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Skip Navigation LinksJRI > Archive > July-September 2007, Volume 8, Issue 2 > Chromosomal abnormalities in women with Premature Ovarian Failure



Volume 8, Issue 2, Number 31 / July-September
(pages 142-148)


Chromosomal abnormalities in women with Premature Ovarian Failure




 Corresponding Author
Department of Genetics, Faculty of Medicine, Shahid Beheshti University of Medical Sciences, Tehran, Iran

Gyn. & Obs. Ward, Taleghani Hospital, Shahid Beheshti University of Medical Sciences, Tehran, Iran

Endocrine Research Center, Shahid Beheshti University of Medical Sciences, Tehran, Iran

Social Medicine Department, Faculty of Medicine, Shahid Beheshti Medical Sciences University, Tehran, Iran

Department of Basic Sciences, Payam-e-Nour University, Tehran, Iran

Department of Pediatrics, Massih Daneshvari Hospital, Shahid Beheshti University of Medical Sciences, Tehran, Iran

Department of Genetics, Faculty of Medicine, Shahid Beheshti University of Medical Sciences, Tehran, Iran


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Abstract
Introduction: Premature ovarian failure (POF) or premature menopause is one of the stressful problems in women younger than 40, which may cause numerous early or late psychological and physical complications. Failure of germ cell development is associated with complete ovarian failure, while their decreased number is more likely associated with partial ovarian failure, which leads to secondary amenorrhea. Literature review shows almost no study has been done on chromosomal factors involved in POF in Iran. The purpose of this study was to study chromo-somal abnormalities in women with premature ovarian failure referred to the Fertility Health Research Center at Taleghani Hospital. Materials & Methods: Thirty-four patients experiencing menopause before the age of 40 and resultant infertility, attended the gynecology and obstetrics ward of Taleghani Hospital of Shahid Beheshti University of Medical Sciences, from the spring of 2005 to the summer of 2006, and underwent physical exam, sonography and hormonal tests (FSH, LH and PRL). The FSH level of the cases was ≥40 IU/lit. Then, the patients were referred to a genetic counselor for undergoing cytogenetic tests and counseling. Results: Most of the cases (81.8%) were younger than 40 years of age and 18.2% were 40 or older. Definite abnormal X chromosomes − mosaic karyotypes 45, X/46, XX or 47, XXY (Klinefelter’s syndrome) and mosaic 46, XX or 47, XXX − were diagnosed in 17.6% of the patients (6 cases) with a mean age of 32.1±7.6. Conclusion: Although, there were no significant correlations between POF and chromosomal abnormalities, the results from the chromosomal analysis in this study and in a limited number of cases who had been affected by early menopause due to premature ovarian failure, it is suggested that chromosomal studies be considered as one of the first steps to understand the reasons for amenorrhea. The information obtained from cytogenic tests such as chromosomal analysis could be useful for patient management, genetic counseling, and future family planning.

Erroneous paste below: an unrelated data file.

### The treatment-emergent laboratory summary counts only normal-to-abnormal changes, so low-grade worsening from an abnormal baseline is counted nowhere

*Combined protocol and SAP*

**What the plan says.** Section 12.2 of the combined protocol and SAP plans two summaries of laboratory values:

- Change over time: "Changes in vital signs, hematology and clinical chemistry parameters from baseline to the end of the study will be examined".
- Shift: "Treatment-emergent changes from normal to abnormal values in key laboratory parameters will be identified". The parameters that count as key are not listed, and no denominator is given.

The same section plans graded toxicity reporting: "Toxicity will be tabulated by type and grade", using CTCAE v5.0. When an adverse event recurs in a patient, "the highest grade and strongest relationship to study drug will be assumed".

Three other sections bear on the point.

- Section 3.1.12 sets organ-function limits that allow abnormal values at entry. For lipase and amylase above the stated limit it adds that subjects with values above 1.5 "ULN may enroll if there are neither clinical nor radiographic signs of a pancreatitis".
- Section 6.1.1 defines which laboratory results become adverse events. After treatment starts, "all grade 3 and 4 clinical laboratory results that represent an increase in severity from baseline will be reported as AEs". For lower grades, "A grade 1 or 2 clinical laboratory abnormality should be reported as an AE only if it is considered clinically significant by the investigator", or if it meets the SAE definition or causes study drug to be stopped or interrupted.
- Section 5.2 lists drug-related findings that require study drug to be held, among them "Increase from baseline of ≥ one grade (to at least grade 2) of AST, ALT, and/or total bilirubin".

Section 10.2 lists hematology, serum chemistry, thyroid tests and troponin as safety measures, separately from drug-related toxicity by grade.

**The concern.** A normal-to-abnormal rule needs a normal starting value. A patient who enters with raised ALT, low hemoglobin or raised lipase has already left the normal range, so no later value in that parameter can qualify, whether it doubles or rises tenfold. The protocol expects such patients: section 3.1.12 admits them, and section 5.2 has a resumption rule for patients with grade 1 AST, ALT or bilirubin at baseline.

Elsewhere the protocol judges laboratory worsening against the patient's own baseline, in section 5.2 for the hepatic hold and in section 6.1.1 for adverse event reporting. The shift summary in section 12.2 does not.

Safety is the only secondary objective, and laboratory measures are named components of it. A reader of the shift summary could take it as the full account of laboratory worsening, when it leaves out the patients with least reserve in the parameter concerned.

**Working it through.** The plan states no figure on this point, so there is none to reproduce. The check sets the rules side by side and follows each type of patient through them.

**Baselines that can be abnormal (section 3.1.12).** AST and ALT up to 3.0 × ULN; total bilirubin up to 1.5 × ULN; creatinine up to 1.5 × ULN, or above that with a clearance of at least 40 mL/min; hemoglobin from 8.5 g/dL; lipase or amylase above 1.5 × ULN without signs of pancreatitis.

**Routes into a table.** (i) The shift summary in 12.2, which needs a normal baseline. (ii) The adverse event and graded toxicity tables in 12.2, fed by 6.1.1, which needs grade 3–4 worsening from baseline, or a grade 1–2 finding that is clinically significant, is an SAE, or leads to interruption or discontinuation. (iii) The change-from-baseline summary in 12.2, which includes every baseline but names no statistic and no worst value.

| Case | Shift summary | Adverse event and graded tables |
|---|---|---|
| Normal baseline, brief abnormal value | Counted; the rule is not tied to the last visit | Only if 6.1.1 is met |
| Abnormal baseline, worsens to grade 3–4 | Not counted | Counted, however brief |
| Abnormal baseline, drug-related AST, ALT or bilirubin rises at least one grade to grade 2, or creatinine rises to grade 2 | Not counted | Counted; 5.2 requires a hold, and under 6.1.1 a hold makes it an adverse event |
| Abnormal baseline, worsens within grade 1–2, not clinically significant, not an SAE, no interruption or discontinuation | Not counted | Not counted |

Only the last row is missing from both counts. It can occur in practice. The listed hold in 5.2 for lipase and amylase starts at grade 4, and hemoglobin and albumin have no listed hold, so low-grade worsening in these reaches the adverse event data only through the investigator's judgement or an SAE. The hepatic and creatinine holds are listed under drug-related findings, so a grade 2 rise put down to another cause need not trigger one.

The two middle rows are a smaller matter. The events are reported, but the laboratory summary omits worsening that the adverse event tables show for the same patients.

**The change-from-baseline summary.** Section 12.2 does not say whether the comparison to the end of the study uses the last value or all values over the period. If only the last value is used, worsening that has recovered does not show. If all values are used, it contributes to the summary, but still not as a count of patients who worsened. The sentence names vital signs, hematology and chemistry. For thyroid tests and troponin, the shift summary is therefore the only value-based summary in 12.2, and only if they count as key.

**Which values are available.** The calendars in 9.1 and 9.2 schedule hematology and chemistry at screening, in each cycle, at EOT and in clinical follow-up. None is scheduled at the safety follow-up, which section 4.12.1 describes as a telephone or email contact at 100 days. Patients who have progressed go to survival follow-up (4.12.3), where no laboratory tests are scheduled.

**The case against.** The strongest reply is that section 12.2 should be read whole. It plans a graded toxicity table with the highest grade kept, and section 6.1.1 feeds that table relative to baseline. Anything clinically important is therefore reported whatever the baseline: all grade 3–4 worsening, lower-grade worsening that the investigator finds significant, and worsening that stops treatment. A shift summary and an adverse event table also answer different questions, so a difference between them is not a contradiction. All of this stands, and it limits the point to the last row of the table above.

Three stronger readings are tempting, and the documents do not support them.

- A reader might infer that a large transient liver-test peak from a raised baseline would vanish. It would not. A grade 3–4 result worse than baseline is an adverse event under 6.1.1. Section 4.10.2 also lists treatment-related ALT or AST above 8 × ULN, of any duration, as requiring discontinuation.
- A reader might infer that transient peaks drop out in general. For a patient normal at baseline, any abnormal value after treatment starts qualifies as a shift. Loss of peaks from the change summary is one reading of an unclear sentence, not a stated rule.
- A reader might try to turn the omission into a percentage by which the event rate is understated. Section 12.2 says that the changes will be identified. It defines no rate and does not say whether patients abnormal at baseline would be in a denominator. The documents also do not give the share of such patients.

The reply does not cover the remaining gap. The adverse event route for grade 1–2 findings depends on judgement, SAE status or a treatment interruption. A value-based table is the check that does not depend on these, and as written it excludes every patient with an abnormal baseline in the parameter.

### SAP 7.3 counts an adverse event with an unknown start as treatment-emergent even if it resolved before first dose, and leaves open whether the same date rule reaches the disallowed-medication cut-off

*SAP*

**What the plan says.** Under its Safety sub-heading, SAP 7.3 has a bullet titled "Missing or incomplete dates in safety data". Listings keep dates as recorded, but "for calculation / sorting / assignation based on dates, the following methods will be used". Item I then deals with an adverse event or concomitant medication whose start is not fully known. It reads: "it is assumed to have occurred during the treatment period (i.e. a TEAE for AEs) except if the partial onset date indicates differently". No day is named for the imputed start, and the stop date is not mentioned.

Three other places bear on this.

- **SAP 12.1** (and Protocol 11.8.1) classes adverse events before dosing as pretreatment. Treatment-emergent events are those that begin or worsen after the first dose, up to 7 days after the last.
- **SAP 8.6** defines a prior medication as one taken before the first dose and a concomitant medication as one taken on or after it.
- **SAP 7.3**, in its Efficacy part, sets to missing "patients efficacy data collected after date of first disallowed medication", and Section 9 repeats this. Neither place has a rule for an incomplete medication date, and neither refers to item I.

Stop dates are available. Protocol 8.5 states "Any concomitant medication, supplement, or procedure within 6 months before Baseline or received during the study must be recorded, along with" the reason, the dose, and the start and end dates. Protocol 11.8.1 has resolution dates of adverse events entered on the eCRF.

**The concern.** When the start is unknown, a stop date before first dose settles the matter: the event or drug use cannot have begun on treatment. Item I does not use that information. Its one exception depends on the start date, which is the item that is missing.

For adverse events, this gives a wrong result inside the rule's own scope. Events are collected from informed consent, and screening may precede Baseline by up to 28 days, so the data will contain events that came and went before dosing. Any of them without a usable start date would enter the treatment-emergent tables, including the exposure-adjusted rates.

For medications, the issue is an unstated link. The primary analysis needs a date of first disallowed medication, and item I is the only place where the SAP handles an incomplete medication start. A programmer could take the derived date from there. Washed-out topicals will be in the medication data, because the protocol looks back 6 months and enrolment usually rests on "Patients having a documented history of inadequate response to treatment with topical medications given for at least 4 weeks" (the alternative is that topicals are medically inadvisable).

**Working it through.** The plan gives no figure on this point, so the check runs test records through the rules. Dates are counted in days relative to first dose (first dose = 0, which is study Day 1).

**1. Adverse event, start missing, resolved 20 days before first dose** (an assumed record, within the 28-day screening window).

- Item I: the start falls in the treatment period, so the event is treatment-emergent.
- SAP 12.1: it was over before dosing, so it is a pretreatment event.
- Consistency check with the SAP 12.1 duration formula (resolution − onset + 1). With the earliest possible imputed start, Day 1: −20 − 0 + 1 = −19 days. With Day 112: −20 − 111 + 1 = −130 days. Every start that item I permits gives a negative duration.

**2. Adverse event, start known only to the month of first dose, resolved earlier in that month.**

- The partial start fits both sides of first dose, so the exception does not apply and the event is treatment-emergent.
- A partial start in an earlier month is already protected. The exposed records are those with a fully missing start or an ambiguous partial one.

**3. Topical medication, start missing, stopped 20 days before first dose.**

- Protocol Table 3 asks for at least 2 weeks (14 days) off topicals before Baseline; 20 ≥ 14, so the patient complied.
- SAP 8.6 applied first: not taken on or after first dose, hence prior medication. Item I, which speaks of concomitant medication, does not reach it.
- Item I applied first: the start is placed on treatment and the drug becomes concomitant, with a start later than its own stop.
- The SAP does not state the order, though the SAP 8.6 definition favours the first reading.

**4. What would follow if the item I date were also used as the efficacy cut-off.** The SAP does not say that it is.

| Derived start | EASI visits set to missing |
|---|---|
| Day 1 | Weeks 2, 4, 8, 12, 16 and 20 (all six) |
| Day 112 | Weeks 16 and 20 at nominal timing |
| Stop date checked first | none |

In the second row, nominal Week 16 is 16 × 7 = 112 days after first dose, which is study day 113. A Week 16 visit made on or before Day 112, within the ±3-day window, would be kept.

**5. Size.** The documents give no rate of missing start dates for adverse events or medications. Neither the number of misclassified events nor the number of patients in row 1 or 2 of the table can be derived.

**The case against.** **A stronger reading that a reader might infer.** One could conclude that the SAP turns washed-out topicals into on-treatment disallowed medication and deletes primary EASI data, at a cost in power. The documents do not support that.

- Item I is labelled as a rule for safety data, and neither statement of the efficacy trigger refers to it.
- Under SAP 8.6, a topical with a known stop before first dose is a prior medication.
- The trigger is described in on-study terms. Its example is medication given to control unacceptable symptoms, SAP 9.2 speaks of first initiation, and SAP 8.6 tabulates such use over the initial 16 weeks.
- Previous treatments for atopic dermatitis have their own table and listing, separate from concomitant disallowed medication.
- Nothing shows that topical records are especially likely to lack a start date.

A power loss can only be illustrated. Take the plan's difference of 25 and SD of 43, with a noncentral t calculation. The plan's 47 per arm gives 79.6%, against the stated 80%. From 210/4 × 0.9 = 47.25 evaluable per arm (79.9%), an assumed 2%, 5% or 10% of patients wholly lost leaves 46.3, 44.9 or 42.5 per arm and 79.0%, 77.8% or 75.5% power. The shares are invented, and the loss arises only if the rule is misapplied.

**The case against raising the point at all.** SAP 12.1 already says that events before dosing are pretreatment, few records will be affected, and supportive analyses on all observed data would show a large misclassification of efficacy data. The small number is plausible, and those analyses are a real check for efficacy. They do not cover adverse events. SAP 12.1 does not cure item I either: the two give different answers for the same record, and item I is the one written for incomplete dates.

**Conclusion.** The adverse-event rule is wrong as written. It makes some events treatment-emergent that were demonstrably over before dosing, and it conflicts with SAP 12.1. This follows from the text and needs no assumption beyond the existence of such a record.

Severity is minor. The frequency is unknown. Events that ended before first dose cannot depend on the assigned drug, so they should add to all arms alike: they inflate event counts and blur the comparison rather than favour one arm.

Keywords: Premature ovarian failure, Secondary amenorrhea, Chromosomal anomalies, Karyotype, Mosaic, Mutation


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